Anti-slavery tsar calls for councils to take on child trafficking cases | Society

The UK’s independent anti-slavery commissioner has called for decision-making on child trafficking cases to be taken away from the Home Office.

Sara Thornton told the Independent that local authorities should take over the powers because they are better placed to provide subsequent support for the child.

But the Local Government Association (LGA) said huge funding cuts meant councils were already struggling to cope with the growing problem of child criminal exploitation.

The Home Office processes claims through a system called the national referral mechanism (NRM), which identifies and provides help to victims of modern-day slavery.

The number of British children referred into the NRM has been rising in recent years, mainly because of county lines exploitation. Thornton told the Guardian there was a need for such children, who are often already known to social services, to be assessed by local services that know them and would have a greater interest in their wellbeing.

“Over 2,000 children were referred into the national referral mechanism between September 2018 and September 2019. The numbers of child victims of modern slavery identified in the UK are rising every year, and many of these children are victims of county lines exploitation. These children are extremely vulnerable and are often well known to local children’s services,” she said.

“It is essential that there is a close alignment between the NRM system and the need for these children to be protected from significant harm. Most people in the sector appear to support much greater local engagement in decision-making about children.”

The Guardian has previously reported on Home Office failings that have led to victims of exploitation being repeatedly trafficked or jailed for immigration offences rather than given support.

But the LGA responded with a warning that swingeing cuts to council budgets were making it difficult for councils to respond effectively to the growing problem of child exploitation.

Simon Blackburn, the chair of the LGA’s safer and stronger communities board, said: “The exploitation of children and vulnerable adults by county lines drugs gangs is a significant and growing concern for councils, who take this issue extremely seriously.

“Councils are working hard to identify and protect children and young people at risk of abuse through county lines activity, but this is increasingly difficult due to significant pressure on councils’ budgets and soaring demand for urgent child protection work.”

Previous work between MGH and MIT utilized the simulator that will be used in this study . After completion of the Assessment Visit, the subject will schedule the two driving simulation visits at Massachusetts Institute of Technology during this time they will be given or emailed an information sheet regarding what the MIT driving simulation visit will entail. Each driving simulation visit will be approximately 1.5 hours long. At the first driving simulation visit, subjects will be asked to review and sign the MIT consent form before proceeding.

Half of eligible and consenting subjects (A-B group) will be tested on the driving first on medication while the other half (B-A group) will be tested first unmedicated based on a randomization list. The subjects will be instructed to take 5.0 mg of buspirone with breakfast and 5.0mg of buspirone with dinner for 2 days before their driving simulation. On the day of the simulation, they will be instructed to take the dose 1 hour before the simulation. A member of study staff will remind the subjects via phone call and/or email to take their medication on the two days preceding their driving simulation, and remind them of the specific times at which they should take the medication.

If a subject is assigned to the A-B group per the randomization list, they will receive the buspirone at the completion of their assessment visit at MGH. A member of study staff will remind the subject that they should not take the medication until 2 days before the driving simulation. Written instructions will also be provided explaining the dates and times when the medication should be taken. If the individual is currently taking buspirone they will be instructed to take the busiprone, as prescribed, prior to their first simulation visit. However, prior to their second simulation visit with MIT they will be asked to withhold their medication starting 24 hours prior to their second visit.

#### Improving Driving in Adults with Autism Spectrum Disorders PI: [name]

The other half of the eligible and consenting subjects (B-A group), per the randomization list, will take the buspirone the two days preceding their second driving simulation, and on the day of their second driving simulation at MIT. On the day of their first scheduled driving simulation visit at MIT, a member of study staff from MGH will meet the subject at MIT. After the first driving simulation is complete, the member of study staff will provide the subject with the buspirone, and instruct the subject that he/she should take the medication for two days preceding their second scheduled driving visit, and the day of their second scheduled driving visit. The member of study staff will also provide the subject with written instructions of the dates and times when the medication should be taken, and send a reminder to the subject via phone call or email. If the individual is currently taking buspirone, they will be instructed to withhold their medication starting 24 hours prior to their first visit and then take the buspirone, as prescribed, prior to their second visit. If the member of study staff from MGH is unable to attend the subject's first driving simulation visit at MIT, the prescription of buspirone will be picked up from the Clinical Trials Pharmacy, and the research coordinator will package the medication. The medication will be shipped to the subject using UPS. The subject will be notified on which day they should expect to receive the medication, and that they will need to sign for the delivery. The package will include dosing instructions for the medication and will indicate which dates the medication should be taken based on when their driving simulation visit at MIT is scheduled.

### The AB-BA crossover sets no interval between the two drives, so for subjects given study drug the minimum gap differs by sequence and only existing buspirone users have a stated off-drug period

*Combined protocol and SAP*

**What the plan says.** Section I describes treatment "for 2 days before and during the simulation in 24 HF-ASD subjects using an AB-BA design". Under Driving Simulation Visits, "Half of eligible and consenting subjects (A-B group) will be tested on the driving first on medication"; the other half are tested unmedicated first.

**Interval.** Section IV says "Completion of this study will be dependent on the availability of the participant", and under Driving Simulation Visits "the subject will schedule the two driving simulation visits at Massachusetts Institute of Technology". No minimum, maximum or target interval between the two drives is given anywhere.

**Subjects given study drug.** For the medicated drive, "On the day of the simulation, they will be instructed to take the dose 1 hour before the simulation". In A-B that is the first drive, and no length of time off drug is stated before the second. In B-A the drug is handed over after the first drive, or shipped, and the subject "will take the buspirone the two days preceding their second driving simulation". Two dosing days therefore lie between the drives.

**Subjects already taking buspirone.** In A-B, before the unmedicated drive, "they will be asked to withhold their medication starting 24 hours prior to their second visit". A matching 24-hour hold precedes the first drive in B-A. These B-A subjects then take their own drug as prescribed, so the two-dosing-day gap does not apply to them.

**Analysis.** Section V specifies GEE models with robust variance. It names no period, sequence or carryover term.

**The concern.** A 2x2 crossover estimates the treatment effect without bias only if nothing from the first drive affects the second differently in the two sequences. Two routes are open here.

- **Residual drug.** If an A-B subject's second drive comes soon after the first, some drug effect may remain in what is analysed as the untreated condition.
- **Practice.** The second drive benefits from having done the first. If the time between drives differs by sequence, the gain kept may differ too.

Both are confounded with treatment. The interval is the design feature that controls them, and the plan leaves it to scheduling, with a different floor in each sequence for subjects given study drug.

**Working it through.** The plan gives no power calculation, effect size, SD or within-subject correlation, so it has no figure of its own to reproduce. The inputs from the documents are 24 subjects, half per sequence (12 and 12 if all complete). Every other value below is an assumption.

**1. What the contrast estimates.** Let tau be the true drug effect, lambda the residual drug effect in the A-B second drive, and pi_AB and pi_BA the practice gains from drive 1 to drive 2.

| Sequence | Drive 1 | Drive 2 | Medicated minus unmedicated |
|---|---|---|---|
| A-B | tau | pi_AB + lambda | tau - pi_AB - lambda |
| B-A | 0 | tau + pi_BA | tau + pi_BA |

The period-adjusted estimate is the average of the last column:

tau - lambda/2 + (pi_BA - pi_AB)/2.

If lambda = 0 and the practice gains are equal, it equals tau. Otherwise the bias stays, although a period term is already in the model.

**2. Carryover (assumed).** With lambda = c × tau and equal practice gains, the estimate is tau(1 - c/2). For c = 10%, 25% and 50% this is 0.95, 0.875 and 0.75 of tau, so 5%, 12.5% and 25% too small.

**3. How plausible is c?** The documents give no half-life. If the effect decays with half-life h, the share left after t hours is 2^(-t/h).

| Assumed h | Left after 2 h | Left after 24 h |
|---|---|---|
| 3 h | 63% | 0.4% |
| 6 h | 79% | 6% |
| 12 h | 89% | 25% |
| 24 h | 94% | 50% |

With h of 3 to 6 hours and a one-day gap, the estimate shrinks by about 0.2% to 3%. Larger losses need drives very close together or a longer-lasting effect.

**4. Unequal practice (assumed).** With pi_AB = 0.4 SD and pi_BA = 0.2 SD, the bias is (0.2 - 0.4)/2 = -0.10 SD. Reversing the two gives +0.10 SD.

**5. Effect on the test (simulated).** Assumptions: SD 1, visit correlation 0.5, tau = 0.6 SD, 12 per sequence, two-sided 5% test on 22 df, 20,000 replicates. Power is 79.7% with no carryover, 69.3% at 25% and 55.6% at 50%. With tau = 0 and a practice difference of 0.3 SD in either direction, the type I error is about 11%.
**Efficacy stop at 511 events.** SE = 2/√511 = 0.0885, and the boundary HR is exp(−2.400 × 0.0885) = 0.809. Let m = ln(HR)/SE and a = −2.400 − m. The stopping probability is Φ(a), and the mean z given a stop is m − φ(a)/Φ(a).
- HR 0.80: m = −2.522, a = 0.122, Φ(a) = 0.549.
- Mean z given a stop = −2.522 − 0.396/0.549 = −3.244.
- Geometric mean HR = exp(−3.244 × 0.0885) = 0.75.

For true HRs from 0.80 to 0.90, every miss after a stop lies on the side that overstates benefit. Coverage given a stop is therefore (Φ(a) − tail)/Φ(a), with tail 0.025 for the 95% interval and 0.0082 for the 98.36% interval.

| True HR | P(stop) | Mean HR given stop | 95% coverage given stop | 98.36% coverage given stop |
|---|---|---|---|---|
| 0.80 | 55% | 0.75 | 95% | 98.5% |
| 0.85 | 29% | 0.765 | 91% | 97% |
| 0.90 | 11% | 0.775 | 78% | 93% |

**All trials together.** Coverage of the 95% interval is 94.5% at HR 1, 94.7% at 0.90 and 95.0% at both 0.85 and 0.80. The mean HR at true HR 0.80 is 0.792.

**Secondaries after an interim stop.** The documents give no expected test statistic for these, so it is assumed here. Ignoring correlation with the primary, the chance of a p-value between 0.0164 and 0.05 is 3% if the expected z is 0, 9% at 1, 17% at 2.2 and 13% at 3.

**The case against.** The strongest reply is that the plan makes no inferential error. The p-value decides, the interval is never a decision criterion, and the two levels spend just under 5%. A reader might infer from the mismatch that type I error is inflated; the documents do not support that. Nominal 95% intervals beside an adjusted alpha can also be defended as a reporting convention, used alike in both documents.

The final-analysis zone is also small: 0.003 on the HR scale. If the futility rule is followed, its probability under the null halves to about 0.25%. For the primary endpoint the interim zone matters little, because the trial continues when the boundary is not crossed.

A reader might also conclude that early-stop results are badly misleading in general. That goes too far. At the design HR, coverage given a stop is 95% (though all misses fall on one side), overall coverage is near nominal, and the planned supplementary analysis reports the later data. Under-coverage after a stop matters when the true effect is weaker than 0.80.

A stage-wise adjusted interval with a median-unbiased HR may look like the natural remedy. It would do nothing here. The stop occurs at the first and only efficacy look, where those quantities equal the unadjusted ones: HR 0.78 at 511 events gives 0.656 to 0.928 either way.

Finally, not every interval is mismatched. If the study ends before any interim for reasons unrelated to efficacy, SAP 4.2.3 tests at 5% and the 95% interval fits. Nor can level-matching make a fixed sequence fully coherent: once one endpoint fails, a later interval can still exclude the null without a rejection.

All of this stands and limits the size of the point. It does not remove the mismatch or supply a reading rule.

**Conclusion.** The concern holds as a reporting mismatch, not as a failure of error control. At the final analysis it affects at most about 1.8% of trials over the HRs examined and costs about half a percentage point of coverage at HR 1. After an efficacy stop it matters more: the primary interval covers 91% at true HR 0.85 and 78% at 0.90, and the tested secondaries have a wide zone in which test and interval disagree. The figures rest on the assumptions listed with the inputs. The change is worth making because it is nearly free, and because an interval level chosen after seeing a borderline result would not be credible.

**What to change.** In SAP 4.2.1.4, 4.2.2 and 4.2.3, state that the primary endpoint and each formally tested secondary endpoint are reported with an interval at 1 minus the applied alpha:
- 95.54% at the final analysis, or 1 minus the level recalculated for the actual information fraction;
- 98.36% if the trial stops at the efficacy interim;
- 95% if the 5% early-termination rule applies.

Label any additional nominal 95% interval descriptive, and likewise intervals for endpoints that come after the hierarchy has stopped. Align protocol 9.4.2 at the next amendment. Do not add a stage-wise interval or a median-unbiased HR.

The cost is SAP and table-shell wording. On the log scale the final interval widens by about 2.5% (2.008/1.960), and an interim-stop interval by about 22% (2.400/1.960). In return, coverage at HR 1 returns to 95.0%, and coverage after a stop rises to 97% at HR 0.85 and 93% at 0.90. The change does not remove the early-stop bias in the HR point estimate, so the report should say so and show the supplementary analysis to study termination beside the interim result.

He continued: “Any new burdens on councils to tackle county lines activities, including introducing localised decision-making processes, needs to be fully funded. Children’s services are already starting more than 500 child protection investigations every day. This is forcing councils to divert funding away from preventative work into services to protect children who are at immediate risk of harm.

“Councils want to work with the government to help it understand these pressures and how it can use the budget to provide enough funding to prevent children from being exploited and ensure the right support is available for all young people, whatever their needs.”

One expert working with families said there would be challenges if councils were asked to do more to protect child trafficking victims.

BeSpaceAware is an organisation that helps parents and families fight for recognition of county lines abuse and greater protection of victims. Its spokesperson – commenting anonymously because of the sensitive nature of their work – said: “I welcome the comments from Dame Sara Thornton because it’s rare to see county lines mentioned as a form of slavery, but I strongly disagree with her. The Home Office have had a huge amount of criticism and while they are not brilliant, it would be better to leave the powers with them rather than give them to local authorities.

“Councils don’t have the awareness or expertise around modern slavery, so to ask them to do this would involve really massive work, a national level of work for it to happen.”

The Home Office said: “The UK government is at the forefront of the global fight against modern slavery and is committed to stamping out this abhorrent crime. We are identifying more victims than ever before and have already implemented a number of significant reforms to the national referral mechanism aimed at improving the speed, quality and independence of the decision making, and offering the best possible support to victims.”

Source link